When planting Dudleya brittonii in the garden, some care must be taken. Foremost, you need to plant it in well draining soil. Mine are growing in pure decomposed granite. In this soil I am able to water them 3 times a week in summer and once every 5 days in winter. This is the same watering all my plants are on in my garden. They can receive more water than most people think, and they actually appreciate it. Second, you want to avoid overhead watering. These plants can handle overhead watering if grown in mostly sun. The real reason to avoid overhead watering is because you don’t want the white powder to wash off. After a good rain you will find a bunch of the powder around the base of the plant. Overhead watering can do the same. Third, ideally you want to plant them away from places where it can get damaged by people brushing against the leaves or away from people that will want to touch the plant. Dudleya brittonii leaves snap easily and the white powder does come off without much effort, leaving finger prints on the leaves. The good news is that the white powder does come back over time and the plant will once again regain its full glory if allowed to. Fourth, they want a little reprieve from full sun. An ideal location will give them 1/2 to 2/3 day sun.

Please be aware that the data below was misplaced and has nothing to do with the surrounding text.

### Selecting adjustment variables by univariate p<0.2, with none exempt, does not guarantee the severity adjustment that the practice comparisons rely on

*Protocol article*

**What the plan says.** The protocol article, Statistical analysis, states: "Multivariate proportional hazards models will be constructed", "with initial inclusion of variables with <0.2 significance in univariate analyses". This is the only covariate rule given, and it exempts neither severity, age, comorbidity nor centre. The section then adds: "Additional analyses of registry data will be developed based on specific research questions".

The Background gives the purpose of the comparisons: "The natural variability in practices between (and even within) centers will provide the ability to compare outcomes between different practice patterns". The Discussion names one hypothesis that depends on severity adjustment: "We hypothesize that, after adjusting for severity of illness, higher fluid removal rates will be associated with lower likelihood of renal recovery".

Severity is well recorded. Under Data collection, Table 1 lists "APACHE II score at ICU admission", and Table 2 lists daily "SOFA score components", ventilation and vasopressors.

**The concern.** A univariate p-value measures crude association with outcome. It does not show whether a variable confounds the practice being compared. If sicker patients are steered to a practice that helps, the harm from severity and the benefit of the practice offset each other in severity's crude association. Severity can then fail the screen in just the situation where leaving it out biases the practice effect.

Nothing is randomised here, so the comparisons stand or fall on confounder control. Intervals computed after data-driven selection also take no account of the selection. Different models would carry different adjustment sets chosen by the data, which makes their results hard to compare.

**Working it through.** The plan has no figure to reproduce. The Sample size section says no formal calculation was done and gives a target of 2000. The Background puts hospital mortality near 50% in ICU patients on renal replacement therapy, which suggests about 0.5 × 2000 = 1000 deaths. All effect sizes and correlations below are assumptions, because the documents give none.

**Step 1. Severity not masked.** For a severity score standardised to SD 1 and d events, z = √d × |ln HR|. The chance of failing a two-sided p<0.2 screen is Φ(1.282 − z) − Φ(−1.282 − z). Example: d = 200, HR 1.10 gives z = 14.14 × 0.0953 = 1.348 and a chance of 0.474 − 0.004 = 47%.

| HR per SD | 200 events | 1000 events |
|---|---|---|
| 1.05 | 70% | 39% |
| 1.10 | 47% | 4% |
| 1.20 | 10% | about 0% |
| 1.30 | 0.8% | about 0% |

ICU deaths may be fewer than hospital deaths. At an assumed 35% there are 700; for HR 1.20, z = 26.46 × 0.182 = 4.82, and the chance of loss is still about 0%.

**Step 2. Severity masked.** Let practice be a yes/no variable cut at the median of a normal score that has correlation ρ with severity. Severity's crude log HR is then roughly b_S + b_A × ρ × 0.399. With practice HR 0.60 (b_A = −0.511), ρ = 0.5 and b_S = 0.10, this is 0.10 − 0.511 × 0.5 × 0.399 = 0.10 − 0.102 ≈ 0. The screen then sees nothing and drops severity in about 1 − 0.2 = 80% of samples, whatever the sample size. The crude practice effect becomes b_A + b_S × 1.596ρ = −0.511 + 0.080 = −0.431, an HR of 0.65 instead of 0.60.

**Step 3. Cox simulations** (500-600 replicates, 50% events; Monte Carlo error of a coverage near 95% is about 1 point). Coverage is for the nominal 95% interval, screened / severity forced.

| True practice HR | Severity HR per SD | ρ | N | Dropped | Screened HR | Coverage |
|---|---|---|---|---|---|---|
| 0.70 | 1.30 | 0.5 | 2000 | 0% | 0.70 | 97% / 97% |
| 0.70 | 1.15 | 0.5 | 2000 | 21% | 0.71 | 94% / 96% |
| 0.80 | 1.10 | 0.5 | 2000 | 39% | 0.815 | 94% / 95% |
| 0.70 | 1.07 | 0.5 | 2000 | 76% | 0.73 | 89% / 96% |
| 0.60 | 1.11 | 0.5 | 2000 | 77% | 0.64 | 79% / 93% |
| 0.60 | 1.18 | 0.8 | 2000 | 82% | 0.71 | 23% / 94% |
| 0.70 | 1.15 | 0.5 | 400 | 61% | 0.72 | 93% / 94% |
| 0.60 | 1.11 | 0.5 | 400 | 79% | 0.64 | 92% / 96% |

My placement in the garden is always against some rocks, away from overhead watering and along a planter bed border. For me this provides the best way for Dudleya brittonii to luxuriate and reward me with its beauty. Of course I do risk damage that my young children can cause running or biking by them so close to the walkways. So I am not even following my own advice from above.
The books say that the rosette can grow to 12 to 18 inches wide. I can confirm it can grow larger. This one with my favorite beer (wish they would sponsor me) for scale was measured at just over 24 inches wide.
Most books or online sources will also tell you Dudleya brittonii remains solitary. That too is not true. Given time and proper cultivation practices, they will branch – eventually forming gorgeous mounds. The one below has 3 rosettes and a base that is as thick as my leg. I clean out most of the dead leaves and I also remove additional new growing points that emerge, as I like the clean look of 3.
Dudleya brittonii is a spring to early summer flowering plant. During that time of year it will send out 1- to 2-foot tall, red-stalked flowers from its sides. In plants like the one I showed above with the beer for scale, those flowers can be numerous. I counted 20 flowers on that plant this year. The flowers last a few months before falling to the ground next to the plant. If you do not like the flowers, just cut them off at the base when they emerge. The photos below show the same plants above in flower. You will notice the rains has washed off a lot of the powder.
You might have noticed the two flowers appear different. I am not sure why that is. You can see the comparison below.
Dudleya brittonii will do well in a container if you must. However, nothing beats them planted in a well-drained rock garden. Next time you are out shopping for a new water-wise plant for your garden at your local speciality nursery, try and track down one or more Dudleya brittonii. Plant them as suggested and you surely won’t be disappointed.